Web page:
February 28, 2004
January 9, 2004
Coping with the unexplainable
t was a necessary, but awkward, question. "Father, forgive me, but I have to ask you something. Are you . . . OK?" I wasn't asking about his health, and he knew it. "I'm clean," responded the Rev. Robert Bullock, pastor at Our Lady of Sorrows Church in Sharon. He laughed heartily. "I'm not on the list."
The list would be of priests whose names have been turned over to law enforcement officials by the archdiocese, following recent revelations of child sexual abuse by priests in the Boston area.
Everyone is talking about "the list," wondering whose name will pop up next. Will it be their beloved pastor? No, it couldn't possibly. But last week, the Rev. Daniel M. Graham of St. Joseph's in Quincy and the Rev. Paul J. Finegan of St. Bernadette's in Randolph were removed from their parishes because of past allegations of sexual misconduct toward boys.
For the 72-year-old Bullock, who has been in the priesthood for 46 years, the sexual abuse story that has blown up in the church's face is both personally and professionally devastating.
He knows Dan Graham well: "I have held him in the highest regard." Melvin Surette, who made the list, was a classmate of his at seminary. And Paul Shanley, a popular, flamboyant street priest of the '60s and '70s, worked for Bullock when he was director of campus ministry for the archdiocese.
"He was charismatic, he was very popular, he was very brave. We thought he was very effective," Bullock said of Shanley.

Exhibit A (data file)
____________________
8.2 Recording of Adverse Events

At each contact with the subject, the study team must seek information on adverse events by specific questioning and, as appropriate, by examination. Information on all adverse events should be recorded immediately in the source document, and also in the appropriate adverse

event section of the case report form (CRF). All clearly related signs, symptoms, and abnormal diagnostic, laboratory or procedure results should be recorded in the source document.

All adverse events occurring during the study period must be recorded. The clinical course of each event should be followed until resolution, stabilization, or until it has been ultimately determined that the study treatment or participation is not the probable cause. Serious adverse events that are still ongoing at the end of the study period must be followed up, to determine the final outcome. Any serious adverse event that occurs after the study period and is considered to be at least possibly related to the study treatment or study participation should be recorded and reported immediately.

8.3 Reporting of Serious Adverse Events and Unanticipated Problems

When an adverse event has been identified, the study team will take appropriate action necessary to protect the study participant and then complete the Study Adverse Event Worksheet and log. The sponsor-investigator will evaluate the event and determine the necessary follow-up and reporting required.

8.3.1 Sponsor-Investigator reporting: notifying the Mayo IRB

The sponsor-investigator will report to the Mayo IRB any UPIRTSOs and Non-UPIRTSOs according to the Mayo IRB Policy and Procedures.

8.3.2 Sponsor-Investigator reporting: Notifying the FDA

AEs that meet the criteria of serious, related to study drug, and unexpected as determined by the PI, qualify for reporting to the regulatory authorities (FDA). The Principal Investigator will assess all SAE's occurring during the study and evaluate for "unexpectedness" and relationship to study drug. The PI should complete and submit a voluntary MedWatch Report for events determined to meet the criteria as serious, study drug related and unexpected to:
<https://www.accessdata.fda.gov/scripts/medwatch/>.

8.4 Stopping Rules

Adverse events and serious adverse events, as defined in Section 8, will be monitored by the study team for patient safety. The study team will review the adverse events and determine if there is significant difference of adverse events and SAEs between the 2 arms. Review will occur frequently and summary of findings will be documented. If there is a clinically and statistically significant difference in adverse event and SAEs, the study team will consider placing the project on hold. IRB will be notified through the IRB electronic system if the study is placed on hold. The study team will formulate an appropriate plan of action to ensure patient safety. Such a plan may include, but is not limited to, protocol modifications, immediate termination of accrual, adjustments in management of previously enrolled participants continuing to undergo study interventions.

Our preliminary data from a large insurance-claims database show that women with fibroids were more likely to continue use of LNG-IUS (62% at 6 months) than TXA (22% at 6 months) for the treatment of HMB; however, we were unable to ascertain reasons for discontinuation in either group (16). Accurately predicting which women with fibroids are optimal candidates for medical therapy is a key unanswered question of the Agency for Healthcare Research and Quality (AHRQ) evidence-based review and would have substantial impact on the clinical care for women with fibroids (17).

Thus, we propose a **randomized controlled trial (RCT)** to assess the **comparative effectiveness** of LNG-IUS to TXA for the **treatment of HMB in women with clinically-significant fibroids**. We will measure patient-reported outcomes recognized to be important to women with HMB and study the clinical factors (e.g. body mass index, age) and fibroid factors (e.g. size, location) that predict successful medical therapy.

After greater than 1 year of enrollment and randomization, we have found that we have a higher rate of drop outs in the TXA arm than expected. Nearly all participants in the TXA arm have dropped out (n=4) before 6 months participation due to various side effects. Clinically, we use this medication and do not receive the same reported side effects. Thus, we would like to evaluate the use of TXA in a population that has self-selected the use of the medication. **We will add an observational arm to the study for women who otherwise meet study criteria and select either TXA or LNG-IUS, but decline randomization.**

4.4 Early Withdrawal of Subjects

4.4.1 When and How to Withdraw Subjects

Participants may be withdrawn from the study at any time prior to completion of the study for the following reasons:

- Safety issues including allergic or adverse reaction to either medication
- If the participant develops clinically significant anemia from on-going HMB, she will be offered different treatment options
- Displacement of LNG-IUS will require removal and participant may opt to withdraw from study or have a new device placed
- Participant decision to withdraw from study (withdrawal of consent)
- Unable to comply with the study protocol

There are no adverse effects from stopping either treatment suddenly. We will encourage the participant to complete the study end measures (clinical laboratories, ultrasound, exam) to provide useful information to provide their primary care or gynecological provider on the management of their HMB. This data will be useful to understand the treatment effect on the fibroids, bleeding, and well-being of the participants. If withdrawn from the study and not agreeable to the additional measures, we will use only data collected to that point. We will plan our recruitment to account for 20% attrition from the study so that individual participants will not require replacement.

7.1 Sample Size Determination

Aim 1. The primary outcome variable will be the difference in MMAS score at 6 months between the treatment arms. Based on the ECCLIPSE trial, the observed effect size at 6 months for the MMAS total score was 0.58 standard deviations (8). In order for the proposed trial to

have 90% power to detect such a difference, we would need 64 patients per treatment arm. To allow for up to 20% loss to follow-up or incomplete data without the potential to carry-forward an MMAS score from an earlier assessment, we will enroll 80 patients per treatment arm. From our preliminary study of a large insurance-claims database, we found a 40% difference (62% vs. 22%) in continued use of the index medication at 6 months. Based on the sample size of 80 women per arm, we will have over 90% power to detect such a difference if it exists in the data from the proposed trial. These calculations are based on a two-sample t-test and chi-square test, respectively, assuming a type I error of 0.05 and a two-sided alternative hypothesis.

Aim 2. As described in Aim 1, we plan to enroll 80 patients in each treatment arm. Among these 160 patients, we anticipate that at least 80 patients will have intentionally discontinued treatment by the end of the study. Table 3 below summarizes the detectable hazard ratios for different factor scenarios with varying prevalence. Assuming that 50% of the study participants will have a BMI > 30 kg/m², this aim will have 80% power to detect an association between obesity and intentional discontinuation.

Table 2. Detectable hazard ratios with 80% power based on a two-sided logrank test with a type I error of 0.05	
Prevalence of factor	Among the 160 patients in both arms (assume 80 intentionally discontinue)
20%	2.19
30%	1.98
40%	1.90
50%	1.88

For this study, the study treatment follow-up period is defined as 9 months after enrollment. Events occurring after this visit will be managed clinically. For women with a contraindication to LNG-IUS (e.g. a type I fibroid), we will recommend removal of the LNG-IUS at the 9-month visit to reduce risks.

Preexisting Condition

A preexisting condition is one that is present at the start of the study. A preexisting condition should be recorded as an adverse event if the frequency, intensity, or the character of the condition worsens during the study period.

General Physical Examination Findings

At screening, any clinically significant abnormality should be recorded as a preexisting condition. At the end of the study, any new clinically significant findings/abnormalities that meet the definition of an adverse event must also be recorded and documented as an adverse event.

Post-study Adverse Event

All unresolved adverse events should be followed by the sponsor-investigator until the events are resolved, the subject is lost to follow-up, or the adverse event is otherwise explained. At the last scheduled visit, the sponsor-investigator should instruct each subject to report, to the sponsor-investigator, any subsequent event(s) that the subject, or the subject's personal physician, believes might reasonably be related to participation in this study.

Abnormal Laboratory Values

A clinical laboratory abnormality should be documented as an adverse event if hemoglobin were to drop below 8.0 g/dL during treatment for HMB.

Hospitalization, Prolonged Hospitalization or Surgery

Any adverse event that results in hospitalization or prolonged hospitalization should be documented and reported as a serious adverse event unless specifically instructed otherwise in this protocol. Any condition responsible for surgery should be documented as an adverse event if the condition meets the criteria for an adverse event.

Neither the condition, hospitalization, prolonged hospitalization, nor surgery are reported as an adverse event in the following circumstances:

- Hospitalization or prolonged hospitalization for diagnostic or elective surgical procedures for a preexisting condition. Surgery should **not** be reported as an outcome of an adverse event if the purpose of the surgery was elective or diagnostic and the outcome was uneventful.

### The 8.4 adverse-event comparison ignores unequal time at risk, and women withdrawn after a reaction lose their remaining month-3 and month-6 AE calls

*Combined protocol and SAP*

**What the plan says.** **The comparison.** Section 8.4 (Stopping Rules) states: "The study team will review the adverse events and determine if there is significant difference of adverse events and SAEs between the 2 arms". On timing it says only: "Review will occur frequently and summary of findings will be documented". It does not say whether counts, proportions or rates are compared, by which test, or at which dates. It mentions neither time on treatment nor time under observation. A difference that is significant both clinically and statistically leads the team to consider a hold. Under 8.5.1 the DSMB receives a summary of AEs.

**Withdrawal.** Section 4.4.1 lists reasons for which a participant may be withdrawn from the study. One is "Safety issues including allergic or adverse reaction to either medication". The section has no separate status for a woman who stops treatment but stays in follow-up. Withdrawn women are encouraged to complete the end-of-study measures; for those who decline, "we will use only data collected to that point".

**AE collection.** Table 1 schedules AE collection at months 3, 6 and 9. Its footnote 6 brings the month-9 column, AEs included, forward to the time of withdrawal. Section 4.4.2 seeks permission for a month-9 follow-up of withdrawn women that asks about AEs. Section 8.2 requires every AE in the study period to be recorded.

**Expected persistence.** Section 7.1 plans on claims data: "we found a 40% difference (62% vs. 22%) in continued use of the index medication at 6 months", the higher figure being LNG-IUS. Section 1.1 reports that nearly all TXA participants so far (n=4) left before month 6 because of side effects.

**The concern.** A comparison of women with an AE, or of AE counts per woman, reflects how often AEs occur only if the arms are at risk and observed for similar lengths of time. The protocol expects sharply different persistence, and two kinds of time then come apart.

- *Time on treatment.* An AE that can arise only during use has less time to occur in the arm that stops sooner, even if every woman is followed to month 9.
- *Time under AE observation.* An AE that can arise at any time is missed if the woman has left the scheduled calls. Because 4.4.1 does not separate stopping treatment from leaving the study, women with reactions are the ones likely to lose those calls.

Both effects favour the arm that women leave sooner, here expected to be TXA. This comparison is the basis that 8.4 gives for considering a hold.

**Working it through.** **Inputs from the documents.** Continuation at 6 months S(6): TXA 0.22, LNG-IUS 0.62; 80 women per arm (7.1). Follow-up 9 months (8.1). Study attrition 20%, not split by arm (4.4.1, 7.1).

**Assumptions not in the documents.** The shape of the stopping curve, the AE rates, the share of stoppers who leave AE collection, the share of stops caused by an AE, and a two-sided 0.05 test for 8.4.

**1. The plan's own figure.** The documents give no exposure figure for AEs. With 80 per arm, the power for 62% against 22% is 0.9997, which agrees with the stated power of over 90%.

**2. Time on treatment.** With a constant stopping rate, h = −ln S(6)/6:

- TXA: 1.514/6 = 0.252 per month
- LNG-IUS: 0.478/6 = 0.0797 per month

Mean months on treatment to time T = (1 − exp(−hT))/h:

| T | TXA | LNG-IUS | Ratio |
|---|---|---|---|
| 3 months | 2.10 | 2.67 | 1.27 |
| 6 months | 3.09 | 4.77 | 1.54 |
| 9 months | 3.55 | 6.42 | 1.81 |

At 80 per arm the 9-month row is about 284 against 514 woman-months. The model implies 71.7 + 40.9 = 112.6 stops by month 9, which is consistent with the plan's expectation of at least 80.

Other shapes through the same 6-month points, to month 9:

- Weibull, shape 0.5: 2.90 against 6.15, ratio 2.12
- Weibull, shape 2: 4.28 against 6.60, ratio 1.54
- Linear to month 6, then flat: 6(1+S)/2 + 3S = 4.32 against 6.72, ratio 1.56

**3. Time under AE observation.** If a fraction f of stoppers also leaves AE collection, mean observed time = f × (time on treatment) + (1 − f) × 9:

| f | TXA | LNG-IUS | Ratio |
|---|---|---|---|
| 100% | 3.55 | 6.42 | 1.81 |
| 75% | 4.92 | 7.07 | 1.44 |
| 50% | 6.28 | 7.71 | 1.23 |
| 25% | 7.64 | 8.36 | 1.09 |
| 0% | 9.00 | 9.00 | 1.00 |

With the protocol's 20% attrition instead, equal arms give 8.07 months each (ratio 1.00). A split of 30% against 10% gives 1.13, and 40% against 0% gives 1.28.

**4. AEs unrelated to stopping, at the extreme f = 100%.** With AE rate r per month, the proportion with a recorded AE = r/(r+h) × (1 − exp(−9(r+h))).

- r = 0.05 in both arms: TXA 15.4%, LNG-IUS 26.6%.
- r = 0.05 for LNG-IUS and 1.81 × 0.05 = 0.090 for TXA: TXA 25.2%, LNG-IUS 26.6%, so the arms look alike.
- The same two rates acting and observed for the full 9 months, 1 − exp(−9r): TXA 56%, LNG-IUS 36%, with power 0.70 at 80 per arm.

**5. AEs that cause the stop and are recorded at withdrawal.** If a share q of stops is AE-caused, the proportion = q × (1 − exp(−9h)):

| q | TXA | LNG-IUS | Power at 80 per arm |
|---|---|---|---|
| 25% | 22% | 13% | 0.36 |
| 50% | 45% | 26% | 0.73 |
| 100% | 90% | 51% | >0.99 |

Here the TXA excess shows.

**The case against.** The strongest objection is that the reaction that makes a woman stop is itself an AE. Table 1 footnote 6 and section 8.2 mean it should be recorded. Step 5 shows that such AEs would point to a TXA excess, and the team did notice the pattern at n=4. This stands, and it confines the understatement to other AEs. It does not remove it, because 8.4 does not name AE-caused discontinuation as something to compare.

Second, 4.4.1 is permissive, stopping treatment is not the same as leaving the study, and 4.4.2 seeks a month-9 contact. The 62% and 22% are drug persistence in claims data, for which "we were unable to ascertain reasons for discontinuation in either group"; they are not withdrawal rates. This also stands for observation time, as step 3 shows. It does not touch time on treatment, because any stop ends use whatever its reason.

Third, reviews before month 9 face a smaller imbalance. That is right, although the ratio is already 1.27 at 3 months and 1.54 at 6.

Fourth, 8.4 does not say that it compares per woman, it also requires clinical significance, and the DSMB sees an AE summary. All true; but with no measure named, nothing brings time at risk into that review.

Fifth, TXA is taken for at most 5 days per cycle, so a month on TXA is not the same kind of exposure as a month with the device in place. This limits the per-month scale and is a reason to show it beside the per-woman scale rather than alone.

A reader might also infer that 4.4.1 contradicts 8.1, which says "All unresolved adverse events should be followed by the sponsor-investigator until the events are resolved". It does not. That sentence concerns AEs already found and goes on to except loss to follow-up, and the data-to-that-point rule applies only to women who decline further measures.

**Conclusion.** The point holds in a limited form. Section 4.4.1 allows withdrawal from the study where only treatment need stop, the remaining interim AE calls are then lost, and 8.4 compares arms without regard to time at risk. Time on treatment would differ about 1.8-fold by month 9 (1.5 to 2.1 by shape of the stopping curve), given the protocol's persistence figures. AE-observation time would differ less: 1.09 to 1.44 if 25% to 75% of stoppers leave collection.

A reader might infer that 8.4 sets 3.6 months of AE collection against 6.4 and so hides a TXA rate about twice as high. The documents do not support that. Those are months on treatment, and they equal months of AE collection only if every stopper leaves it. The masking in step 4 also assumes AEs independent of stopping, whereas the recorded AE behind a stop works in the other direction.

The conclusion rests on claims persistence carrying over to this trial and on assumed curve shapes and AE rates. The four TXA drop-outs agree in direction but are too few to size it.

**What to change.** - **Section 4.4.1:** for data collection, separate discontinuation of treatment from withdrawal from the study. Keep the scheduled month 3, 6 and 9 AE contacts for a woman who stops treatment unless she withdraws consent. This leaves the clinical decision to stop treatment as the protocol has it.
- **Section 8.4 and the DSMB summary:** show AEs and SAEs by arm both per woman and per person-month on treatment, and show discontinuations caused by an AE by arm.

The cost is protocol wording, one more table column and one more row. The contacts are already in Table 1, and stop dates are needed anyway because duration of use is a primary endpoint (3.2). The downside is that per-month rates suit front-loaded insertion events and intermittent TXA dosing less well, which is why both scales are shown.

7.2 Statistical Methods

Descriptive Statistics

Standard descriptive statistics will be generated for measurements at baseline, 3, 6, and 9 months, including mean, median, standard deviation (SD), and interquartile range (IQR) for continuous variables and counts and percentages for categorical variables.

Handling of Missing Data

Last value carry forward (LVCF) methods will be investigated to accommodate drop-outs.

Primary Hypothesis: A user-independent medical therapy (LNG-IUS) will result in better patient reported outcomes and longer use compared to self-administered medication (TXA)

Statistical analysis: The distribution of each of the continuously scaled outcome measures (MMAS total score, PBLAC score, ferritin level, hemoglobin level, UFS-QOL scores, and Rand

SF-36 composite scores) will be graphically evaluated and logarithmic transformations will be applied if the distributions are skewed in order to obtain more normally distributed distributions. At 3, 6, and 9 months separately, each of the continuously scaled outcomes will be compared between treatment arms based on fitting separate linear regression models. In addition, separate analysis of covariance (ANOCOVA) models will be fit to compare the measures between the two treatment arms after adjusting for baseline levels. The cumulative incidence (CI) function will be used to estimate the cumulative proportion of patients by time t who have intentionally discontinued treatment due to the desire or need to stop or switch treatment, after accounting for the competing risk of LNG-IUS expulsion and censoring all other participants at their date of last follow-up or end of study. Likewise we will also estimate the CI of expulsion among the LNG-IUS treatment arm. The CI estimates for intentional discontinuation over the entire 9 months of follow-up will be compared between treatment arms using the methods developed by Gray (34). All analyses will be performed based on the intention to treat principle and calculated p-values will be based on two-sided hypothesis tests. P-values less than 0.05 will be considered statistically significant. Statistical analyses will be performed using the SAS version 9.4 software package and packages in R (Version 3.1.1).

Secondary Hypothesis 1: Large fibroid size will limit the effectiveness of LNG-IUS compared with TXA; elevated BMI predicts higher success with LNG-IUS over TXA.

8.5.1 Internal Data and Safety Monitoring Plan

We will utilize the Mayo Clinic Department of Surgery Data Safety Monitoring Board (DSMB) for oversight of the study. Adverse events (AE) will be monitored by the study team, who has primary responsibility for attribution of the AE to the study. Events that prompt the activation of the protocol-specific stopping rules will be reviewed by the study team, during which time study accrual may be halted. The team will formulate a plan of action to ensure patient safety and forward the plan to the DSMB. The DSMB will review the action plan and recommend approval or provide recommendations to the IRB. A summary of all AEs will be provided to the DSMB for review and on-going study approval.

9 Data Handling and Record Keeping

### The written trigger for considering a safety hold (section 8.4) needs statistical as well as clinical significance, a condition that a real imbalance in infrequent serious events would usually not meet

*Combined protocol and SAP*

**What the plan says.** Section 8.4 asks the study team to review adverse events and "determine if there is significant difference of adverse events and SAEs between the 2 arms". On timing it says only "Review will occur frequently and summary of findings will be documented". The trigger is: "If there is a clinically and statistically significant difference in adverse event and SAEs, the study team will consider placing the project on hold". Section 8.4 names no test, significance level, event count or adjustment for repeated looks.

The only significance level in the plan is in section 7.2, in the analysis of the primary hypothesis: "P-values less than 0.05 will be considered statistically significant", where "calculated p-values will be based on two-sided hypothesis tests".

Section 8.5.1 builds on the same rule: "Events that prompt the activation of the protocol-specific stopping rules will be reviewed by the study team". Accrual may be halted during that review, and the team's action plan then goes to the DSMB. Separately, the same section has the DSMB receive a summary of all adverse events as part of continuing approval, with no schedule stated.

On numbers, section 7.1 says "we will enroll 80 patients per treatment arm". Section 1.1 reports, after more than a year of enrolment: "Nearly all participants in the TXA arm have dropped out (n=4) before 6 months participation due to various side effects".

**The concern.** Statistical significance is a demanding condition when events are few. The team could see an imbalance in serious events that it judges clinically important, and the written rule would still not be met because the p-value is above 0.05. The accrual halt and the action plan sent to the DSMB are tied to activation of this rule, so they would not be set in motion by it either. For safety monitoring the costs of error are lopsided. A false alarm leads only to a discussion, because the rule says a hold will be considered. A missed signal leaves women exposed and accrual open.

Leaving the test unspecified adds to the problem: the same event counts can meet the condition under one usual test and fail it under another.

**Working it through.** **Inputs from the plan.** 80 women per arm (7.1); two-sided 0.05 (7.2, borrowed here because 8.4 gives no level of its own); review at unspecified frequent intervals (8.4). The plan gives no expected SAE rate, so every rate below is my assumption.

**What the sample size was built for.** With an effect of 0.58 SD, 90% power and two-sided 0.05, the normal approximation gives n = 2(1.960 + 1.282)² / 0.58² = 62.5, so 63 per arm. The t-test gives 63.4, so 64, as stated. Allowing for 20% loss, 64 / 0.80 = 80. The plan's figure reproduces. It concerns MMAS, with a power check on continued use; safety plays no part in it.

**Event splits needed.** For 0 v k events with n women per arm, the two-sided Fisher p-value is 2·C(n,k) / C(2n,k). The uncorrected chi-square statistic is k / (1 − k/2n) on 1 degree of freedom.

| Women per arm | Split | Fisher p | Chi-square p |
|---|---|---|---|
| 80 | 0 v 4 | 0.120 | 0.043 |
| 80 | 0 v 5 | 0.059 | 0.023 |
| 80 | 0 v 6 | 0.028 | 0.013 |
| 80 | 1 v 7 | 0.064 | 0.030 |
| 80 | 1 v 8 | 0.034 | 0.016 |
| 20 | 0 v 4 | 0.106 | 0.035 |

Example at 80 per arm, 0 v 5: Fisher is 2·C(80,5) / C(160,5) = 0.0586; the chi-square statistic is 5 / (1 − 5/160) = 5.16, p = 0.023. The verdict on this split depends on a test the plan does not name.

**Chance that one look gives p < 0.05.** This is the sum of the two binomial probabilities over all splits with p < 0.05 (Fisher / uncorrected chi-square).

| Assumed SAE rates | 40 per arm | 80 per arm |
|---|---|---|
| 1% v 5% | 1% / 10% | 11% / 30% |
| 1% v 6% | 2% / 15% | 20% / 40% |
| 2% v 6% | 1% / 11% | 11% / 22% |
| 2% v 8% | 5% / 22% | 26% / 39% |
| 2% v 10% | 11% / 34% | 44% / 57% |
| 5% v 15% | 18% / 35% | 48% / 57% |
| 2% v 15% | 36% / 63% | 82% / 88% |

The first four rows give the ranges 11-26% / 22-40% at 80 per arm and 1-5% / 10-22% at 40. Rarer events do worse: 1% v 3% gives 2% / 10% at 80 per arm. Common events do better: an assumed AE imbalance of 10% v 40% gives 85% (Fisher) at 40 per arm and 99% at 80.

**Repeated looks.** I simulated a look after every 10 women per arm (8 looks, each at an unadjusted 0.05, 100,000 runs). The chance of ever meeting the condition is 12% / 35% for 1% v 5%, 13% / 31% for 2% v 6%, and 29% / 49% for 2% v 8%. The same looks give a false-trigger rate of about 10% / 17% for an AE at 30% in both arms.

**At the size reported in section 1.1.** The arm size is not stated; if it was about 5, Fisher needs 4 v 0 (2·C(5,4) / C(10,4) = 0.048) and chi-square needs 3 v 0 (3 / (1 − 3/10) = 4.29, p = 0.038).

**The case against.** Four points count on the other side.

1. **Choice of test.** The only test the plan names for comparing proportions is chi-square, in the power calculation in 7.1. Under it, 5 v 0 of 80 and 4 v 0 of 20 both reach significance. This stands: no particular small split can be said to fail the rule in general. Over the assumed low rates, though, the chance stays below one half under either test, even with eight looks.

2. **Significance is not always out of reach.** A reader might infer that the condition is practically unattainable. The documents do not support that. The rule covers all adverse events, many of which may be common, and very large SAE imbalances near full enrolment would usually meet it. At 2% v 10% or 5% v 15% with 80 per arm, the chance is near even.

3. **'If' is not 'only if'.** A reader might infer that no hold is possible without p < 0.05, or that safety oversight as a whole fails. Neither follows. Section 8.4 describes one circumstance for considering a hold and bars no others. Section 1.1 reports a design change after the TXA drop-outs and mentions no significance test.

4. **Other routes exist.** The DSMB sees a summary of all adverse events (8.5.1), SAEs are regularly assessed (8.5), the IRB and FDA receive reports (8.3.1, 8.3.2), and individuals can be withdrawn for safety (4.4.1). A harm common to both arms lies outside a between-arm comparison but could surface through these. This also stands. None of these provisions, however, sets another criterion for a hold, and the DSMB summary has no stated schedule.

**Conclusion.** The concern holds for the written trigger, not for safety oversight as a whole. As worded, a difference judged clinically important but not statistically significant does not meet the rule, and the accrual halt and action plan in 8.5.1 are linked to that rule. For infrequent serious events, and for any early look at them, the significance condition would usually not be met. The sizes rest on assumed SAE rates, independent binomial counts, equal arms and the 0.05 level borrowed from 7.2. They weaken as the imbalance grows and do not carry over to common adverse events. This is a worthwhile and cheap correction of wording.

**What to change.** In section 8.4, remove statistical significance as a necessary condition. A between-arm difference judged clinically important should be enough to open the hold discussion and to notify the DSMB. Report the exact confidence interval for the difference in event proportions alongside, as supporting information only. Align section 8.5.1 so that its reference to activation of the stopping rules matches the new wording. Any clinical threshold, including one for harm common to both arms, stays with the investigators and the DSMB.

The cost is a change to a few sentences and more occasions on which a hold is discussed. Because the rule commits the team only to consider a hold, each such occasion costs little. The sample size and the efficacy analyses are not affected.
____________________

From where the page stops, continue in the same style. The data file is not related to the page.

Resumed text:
But more than anything, it is the lives of Catholic parishioners, and the effectiveness of the church, that Bullock worries about these days.
Trying to explain the unexplainable -- why weren't children protected? -- is not easy. But Bullock, a social activist who has helped heal this largely Jewish town in times of anti-Semitic vandalism, is nothing if not candid.
"I've been dealing with feelings of anger and disillusionment of my own," he said. He paused. "And, well, of shame." Bullock is not here to defend the Catholic Church. He's not surprised the charges have surfaced; what shocks him, however, is the extent of it all.
"I think there are certain arguments we have used that are no longer available to us," he said. "We have argued that this is only a small minority of priests. But it's a large number. The lists are staggering. Now that it's out, the air is clear and we can deal with it, and that's a good thing."
Nor, he said, can priests use the argument that pedophilia permeates every group, profession, church and synagogue. "It seems disproportionate in the Catholic priesthood, here and elsewhere."
Then there's the old celibacy argument: that pedophilia has nothing to do with a celibate priesthood. Bullock begs to differ. "That may be true. However, it may also be true that men who have the potential for this disorder may be attracted, even unconsciously, to a group like ours: all male, celibate, privileged, with access to children; a group that is loosely supervised and promises secrecy."
If secrecy has been the problem -- between priest and victim, between archdiocese and public -- then openness is part of the solution. Bullock's parish is small, with many young families. Five years ago, to make the services more user-friendly, Bullock started something called the Liturgical Institute. It's a time set aside after Communion for discussing a particular topic. In the past month, the topic has mirrored the front pages of the area newspapers: priests who are pedophiles.